Nope. While conventional wisdom says that giving kids what they want, whenever they want, is the best way to create terrible humans, research says otherwise -- at least when we're talking about infants. Babies who are fed on their own terms (i.e., "whenever they start crying") have IQs up to five points higher at age 8 than babies who are fed according to a set schedule. They also do better on their SATs -- the effect lasts right through their teens.

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The exact moment destiny determines who is and who isn't a crack whore.

And this was a huge study, too -- 10,419 children all together. The Institute for Social and Economic Research found that "schedule-fed babies performed around 17 percent of a standard deviation below demand-fed babies in standardized tests at all ages, and four points lower in IQ tests at age 8 years."

And yes, before you ask, this proved still to be true after the study had corrected for socially disadvantaged kids and mothers who couldn't afford to feed their kids until they started trying to eat the bars of their cribs. In fact, poor kids scored the same advantage as rich kids who were just as demanding.

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"Look, I can use this to order some food, or I can just start eating the money itself. I'm a baby, I don't give a fuck."

Author and psychologist Penelope Leach says it has to do with the development of the baby brain, which is in the early stages of learning how to communicate with other humans. At that age, the "Crying for food equals I get food" lesson and bonding with mom are more important than the "Life is a cruel bitch that laughs at my desires" lesson that will inevitably be taught later.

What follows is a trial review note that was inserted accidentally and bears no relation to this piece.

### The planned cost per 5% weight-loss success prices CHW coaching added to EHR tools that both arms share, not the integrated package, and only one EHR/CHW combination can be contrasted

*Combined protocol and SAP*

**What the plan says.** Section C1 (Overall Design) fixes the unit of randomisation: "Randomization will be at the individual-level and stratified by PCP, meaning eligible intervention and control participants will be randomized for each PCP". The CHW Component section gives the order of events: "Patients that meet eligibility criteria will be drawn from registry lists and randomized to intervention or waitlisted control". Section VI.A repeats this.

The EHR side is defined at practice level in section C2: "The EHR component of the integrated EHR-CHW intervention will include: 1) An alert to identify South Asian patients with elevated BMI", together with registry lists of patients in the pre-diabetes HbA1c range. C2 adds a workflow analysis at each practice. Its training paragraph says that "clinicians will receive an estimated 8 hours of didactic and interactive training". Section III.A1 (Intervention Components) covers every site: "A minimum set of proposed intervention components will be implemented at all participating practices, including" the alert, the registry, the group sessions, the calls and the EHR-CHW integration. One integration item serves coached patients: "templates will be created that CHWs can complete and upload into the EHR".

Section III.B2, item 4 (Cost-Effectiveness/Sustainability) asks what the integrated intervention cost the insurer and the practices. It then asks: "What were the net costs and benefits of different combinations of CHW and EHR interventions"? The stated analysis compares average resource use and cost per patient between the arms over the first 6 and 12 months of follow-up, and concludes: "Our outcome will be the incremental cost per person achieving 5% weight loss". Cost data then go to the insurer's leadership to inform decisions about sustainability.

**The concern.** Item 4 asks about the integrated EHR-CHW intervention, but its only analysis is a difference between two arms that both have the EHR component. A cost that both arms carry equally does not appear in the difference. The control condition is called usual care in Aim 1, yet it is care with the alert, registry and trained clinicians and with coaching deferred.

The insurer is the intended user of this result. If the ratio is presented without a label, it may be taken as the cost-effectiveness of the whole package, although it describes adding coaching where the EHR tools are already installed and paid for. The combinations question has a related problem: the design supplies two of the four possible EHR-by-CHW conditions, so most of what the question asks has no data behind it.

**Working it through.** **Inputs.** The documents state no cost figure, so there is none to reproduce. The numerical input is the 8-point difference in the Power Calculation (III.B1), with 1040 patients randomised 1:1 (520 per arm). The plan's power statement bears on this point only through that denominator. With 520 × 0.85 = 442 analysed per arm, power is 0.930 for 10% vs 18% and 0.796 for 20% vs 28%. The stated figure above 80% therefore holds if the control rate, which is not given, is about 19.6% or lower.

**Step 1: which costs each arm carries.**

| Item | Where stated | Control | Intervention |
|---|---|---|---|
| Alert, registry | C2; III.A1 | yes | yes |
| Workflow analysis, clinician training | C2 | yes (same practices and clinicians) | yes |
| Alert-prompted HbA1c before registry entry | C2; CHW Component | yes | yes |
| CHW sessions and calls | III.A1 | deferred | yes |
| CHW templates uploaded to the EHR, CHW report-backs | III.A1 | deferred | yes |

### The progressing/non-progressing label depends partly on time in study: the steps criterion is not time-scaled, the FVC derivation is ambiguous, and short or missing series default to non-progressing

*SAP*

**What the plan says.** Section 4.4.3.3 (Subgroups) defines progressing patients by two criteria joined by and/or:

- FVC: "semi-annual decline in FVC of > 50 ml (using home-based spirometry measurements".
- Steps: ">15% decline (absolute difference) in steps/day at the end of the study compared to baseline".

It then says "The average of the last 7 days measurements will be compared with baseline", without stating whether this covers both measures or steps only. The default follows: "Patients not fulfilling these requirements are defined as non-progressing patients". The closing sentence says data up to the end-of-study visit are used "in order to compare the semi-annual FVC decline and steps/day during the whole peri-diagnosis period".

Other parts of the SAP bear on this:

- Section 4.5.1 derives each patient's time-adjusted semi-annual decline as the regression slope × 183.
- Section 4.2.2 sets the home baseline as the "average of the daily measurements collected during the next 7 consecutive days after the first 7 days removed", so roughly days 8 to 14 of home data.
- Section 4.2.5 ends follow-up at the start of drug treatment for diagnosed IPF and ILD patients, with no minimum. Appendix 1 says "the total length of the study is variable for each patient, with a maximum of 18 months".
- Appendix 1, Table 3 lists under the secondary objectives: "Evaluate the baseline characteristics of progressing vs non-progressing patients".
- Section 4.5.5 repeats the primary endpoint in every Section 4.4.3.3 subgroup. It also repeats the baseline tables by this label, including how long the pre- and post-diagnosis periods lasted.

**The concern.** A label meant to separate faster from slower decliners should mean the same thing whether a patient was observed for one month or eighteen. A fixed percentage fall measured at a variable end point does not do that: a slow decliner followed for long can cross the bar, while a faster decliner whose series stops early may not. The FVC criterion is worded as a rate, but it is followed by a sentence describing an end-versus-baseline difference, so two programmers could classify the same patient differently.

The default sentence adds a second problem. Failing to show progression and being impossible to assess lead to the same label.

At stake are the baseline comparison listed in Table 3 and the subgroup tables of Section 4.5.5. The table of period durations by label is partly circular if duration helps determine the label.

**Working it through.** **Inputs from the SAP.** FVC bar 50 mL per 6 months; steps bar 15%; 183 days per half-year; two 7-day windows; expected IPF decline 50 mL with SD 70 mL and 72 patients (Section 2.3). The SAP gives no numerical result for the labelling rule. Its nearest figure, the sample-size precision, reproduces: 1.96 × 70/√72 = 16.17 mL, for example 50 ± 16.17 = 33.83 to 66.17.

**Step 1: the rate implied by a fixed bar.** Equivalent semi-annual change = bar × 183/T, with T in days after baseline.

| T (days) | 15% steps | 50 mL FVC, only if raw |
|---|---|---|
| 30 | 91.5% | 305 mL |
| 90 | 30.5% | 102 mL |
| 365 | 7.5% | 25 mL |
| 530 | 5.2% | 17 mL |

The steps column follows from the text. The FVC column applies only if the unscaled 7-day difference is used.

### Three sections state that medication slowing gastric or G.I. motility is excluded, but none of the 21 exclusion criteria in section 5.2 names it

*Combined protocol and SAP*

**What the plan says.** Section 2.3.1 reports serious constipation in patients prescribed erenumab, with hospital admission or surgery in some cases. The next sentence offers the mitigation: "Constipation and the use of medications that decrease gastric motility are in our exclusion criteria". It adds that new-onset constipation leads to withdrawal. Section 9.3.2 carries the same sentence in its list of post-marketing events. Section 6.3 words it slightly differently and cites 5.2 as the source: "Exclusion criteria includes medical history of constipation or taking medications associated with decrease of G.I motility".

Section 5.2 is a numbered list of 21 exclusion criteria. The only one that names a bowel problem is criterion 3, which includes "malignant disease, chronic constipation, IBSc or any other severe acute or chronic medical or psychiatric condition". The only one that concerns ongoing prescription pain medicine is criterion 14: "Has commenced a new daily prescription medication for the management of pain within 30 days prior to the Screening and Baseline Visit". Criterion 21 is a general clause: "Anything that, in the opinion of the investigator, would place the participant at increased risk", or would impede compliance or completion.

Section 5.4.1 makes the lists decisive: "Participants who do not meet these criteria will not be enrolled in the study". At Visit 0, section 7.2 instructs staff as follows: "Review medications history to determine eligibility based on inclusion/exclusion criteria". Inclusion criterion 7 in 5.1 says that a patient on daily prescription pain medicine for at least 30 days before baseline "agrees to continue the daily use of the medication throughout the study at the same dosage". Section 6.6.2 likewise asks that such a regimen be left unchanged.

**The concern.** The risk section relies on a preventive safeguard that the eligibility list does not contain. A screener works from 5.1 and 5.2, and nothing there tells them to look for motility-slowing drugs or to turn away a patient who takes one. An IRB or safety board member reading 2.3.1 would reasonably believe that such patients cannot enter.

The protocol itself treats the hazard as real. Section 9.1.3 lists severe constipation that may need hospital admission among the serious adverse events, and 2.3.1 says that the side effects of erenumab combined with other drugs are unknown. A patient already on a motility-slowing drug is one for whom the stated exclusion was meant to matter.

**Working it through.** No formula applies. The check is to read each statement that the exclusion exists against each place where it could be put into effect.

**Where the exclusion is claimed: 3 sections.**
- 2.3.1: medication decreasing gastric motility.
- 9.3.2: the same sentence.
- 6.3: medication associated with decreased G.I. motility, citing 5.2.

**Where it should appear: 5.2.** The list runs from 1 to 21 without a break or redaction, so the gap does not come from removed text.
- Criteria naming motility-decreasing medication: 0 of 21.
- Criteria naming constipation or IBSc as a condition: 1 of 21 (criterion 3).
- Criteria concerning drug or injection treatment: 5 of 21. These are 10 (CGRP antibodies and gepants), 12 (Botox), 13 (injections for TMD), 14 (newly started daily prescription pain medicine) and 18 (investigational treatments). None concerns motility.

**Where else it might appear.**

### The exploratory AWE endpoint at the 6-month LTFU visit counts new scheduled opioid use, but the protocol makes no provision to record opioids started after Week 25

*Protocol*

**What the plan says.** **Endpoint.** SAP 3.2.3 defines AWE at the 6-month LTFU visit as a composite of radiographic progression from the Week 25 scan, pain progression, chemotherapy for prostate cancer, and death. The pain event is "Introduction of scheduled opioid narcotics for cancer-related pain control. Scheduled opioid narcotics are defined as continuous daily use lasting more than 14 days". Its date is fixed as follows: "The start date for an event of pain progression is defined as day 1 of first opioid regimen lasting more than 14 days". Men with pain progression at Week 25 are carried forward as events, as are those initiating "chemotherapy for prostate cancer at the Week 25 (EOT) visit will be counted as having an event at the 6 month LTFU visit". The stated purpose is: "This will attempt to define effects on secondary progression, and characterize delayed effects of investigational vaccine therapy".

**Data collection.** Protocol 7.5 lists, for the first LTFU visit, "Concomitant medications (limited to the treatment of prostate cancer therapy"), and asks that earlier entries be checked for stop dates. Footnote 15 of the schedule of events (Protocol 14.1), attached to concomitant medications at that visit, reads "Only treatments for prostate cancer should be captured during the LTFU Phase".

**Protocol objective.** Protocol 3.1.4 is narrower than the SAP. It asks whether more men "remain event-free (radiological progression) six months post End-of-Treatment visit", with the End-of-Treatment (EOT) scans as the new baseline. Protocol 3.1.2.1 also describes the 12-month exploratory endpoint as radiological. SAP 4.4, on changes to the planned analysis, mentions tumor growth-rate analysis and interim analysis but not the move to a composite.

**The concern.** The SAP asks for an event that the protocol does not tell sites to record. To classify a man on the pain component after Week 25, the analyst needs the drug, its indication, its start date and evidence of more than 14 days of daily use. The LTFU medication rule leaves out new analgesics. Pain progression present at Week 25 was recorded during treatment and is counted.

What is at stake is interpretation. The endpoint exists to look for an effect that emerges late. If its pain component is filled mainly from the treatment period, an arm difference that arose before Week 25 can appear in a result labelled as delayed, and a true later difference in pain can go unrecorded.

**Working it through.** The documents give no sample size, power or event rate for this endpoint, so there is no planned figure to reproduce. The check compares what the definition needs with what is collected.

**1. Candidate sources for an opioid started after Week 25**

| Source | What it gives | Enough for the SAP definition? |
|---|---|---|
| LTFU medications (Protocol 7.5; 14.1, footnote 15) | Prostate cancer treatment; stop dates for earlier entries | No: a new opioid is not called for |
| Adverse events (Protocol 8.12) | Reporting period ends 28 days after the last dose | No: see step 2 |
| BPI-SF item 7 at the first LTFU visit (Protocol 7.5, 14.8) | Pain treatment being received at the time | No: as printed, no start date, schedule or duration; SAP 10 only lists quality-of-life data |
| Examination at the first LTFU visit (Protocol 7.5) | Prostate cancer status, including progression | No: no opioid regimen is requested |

#4. A Baby Who Snores Is More Likely to Be a Problem Child

Aw, your baby's snoring! So adorable! Now keep that in mind so you can pinpoint the origins of the insatiable thirst for chaos he'll later develop.

Yes, a baby who snores is 20 to 100 percent more likely to become a hyperactive tyrant. Researchers conducted a sleep habit study that followed 11,000 children from birth to age 7. The parents enrolled in the study filled out questionnaires about their child's sleep habits and breathing difficulties at six different points in the seven-year span. A second component to the study involved screening the children for emotional and behavioral problems at ages 4 and 7. The researchers then slammed the two halves of the study together until science fell out.

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Then those thieving little bastards nabbed it, and nobody has seen it since.

They discovered that babies who snored displayed more behavior problems at ages 4 and 7, including aggressive, combative conduct and depression. By 7, a snoring baby was 1.5 times more likely to be a hyperactive, defiant monster child.

Dr. Karen Bonuck, the study's lead author, hypothesizes that snoring causes the baby to deliver more carbon dioxide to his or her brain than oxygen. Since the child is still forming neural connections, this could cross some of the wires in the emotional regulation and social conduct centers of the brain. Or maybe what you're misinterpreting as "snoring" is just the sound of the devils who have possessed your child growling in the night. It could go either way.


"The voices say that you've been a bad mommy. You must be ... 'corrected.'"